OUR HOUSE IS 65 years old. I have lived in it for almost half that time. Originally, I bought the house with my twin brother. Now my husband and I live in it. I feel like I was a pioneer of the tiny house movement. The house is 750 square feet. The bedrooms all measure 10 feet by 10 feet. The living room is all of 150 square feet. There are one-and-a-half bathrooms. The previous owner had a family of six. Two people slept in each of the three bedrooms.
When my brother and I first started to look for a house, we were told to buy as much house as we could afford. And we did. Back in 1985, $90,400 was all we could afford. We had enough money for the down payment and to have a new roof installed. There wasn’t much left over to buy new furniture. The rooms were sparse. But we both had good jobs: We felt confident that, with hard work, we could increase our income.
It wasn’t long before my brother moved out and I was alone in the house. A few years later, my partner—and future husband—moved in. We were now a two-income family. Over the years, I would look through real estate magazines and Zillow to browse new offerings in my area. I would be enticed by the homes with the open-plan concept, the spacious rooms, and the kitchens with stainless steel appliances and granite countertops. I understood that, with the more expensive house, I would have a larger mortgage and thus more to deduct from my taxes.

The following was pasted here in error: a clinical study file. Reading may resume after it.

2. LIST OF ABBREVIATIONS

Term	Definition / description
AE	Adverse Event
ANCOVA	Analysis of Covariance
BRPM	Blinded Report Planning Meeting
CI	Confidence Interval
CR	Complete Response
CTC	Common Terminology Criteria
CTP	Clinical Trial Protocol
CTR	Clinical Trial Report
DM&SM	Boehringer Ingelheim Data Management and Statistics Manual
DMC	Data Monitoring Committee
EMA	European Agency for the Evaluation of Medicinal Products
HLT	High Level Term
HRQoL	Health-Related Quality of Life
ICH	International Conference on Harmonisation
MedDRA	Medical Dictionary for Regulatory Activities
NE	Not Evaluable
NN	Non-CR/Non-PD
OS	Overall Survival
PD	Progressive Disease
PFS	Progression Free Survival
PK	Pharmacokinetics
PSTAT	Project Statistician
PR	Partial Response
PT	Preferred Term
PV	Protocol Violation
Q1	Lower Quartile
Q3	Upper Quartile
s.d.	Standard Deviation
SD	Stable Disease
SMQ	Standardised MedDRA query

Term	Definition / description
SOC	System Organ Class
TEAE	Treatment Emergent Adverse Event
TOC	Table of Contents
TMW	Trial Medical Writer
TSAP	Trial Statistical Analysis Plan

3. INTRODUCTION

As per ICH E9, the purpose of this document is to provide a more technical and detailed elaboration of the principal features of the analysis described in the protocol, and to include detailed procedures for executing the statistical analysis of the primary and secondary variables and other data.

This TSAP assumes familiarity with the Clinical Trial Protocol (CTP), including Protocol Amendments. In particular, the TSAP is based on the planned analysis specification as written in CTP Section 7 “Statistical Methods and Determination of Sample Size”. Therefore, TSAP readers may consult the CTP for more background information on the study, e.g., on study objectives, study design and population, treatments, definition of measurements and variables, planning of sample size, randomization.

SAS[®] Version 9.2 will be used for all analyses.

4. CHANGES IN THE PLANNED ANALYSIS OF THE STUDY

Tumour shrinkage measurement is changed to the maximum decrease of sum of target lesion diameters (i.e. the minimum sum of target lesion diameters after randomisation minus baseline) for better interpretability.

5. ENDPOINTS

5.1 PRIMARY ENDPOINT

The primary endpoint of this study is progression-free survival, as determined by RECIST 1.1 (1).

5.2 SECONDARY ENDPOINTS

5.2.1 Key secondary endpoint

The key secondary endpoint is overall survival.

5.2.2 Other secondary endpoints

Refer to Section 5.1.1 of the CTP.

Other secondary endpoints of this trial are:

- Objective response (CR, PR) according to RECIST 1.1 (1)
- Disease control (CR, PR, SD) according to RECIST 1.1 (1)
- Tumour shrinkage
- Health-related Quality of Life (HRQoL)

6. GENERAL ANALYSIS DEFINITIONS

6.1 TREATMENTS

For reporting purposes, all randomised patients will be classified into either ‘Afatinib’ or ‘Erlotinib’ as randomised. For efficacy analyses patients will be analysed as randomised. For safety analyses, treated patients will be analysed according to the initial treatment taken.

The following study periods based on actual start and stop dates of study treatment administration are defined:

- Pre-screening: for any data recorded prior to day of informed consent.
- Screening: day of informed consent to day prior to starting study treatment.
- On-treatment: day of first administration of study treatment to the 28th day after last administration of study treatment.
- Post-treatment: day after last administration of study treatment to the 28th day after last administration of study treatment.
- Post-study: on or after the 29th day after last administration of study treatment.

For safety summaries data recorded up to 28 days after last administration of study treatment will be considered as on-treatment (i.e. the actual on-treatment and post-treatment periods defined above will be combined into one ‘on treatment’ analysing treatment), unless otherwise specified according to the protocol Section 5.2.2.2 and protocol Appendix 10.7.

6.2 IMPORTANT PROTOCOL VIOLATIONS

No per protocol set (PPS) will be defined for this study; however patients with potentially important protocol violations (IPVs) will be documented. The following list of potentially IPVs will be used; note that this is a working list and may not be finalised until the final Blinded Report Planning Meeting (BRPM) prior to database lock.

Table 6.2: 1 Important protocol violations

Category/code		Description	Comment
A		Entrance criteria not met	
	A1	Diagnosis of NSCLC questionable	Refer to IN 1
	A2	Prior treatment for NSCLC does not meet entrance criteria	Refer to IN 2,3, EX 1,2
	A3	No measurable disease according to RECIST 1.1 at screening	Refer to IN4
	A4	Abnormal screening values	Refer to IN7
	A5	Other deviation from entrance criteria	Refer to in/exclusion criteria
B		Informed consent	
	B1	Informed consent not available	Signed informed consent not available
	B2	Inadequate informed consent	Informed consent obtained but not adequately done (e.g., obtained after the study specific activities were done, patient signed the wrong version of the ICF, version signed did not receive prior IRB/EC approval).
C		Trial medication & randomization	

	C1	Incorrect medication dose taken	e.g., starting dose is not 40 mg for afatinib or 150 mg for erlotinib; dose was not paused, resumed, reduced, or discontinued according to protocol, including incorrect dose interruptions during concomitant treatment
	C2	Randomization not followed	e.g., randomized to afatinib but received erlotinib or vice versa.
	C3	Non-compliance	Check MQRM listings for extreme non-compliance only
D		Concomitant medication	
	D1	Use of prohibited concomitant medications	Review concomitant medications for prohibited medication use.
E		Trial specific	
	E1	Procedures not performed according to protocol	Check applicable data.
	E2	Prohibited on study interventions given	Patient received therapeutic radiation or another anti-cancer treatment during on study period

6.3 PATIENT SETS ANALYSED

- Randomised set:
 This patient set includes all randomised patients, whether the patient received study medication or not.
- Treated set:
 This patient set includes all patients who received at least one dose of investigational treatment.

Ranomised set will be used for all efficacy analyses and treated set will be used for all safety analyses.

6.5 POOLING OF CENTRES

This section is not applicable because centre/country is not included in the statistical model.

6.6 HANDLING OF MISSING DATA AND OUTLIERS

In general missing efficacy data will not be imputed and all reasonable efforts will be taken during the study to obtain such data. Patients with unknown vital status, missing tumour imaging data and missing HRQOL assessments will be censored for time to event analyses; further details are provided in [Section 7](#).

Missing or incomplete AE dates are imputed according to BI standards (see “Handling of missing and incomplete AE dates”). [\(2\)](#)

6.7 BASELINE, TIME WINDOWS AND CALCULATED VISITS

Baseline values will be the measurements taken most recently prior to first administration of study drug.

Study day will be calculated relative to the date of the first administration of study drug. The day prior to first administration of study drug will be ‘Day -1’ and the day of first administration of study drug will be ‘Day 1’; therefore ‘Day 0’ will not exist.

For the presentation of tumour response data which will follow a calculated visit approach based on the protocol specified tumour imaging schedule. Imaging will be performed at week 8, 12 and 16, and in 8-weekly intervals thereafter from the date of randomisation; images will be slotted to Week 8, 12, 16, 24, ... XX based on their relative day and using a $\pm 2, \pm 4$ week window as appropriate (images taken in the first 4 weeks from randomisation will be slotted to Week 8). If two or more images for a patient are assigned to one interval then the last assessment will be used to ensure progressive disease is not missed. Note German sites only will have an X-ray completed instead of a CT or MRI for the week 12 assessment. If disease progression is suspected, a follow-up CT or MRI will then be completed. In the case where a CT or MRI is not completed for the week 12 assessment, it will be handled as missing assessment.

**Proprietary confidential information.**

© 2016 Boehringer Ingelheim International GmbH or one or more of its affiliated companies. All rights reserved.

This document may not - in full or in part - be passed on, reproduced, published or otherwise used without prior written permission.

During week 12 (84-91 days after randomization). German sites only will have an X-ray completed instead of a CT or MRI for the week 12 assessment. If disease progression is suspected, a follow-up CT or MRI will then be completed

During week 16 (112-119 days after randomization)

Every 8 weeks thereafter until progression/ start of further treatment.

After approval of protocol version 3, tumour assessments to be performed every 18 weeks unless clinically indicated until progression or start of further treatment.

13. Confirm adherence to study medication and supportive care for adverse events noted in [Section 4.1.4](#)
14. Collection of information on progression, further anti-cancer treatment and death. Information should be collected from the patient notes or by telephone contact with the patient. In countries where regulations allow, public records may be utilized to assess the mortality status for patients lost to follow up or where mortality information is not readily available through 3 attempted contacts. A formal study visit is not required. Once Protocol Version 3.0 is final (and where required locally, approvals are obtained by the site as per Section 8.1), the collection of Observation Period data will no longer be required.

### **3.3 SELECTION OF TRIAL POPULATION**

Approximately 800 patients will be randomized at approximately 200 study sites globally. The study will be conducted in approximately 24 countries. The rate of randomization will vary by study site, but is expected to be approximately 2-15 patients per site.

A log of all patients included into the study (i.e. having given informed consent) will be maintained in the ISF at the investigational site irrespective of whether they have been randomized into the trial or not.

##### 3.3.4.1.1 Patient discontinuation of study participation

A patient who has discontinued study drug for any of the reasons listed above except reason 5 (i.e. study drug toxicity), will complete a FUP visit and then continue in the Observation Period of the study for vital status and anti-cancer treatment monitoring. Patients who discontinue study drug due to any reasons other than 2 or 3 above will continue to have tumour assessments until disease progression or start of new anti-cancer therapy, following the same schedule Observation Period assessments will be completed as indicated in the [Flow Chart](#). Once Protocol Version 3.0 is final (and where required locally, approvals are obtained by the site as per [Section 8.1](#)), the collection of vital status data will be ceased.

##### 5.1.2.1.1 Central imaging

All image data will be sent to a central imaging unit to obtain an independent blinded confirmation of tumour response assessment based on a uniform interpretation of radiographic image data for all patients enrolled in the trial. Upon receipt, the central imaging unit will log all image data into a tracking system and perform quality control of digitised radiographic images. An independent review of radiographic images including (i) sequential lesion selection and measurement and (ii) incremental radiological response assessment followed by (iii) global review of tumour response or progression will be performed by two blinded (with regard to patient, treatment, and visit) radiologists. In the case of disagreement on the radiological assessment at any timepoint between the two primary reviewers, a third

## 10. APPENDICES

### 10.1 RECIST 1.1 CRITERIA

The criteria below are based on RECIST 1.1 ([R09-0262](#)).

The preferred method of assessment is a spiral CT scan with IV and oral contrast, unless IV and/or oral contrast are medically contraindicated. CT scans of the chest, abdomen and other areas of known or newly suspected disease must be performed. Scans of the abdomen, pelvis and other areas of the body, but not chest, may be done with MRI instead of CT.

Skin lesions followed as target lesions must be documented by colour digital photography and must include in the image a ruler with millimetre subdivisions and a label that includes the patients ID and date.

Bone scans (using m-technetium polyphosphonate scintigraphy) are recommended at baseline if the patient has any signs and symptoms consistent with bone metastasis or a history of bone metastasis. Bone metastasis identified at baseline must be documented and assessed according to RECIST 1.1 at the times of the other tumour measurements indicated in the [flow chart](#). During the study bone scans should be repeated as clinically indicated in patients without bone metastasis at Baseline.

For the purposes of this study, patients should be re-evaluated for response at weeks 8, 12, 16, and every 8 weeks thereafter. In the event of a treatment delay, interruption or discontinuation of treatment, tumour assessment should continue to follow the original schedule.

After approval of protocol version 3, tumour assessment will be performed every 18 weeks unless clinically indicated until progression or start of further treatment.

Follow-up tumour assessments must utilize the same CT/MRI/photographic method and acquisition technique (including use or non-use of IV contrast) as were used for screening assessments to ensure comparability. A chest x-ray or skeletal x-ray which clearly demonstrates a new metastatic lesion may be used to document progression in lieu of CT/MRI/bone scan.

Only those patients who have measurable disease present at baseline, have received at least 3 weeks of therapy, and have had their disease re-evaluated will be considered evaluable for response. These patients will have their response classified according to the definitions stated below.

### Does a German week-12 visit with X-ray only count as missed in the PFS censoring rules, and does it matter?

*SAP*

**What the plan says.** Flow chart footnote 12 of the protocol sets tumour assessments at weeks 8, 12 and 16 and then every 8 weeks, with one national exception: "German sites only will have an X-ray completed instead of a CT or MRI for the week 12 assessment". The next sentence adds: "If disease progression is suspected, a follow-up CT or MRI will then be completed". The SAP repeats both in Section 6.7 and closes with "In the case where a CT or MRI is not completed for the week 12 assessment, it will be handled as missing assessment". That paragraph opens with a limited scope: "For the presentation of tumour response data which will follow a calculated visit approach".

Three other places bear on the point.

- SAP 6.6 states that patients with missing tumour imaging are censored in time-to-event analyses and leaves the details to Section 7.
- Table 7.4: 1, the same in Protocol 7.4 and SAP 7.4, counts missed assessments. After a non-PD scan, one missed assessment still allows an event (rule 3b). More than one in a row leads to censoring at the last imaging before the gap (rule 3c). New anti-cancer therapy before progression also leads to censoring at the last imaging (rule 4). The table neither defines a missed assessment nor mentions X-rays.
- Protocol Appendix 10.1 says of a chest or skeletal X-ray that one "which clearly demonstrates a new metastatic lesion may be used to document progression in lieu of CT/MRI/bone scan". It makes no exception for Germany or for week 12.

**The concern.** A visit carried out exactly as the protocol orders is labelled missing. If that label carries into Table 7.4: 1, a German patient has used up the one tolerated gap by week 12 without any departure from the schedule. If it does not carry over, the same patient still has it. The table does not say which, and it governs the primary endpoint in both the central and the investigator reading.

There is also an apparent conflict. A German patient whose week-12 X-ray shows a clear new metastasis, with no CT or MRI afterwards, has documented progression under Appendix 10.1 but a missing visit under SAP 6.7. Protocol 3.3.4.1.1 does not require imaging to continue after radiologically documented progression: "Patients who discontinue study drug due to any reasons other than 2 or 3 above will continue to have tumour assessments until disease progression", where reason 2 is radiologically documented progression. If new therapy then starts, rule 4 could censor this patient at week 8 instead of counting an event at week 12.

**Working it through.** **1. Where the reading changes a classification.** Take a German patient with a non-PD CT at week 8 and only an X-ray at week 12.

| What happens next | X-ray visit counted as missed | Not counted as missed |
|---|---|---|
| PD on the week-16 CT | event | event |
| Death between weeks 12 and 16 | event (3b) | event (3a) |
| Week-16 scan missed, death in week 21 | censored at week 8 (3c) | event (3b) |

But why buy more house than we really needed? Perhaps it’s my frugal nature. The mortgage was affordable. I had refinanced it when rates dropped and eventually paid it off after 20 years. My utility bills are reasonable. Maintenance costs are almost nonexistent. The house is so small that most maintenance can be done by my husband and me. Even painting the exterior can be done by us. Installing a new roof can be expensive. But on a 750-square-foot abode, there isn’t much sticker shock.
Without the cost of a larger home, we have been able to stash away the maximum in our workplace retirement accounts, allowing us to retire with a comfortable nest egg. As we get older, the house hasn’t become a burden to maintain by ourselves. Even the garden is manageable. Financial savings aside, there’s a social aspect to a smaller home. You cannot hide from a family member. You learn to interact and get along. And so, when someone seeks my advice about buying a larger home, I ask them to consider just how much house they really need. For me, a tiny home will do just fine.
Nicholas Clements—one of Jonathan’s older brothers—retired at age 55. He’s passionate about bicycling and, in 2016, rode 11,311 miles. His previous article was Spending Time.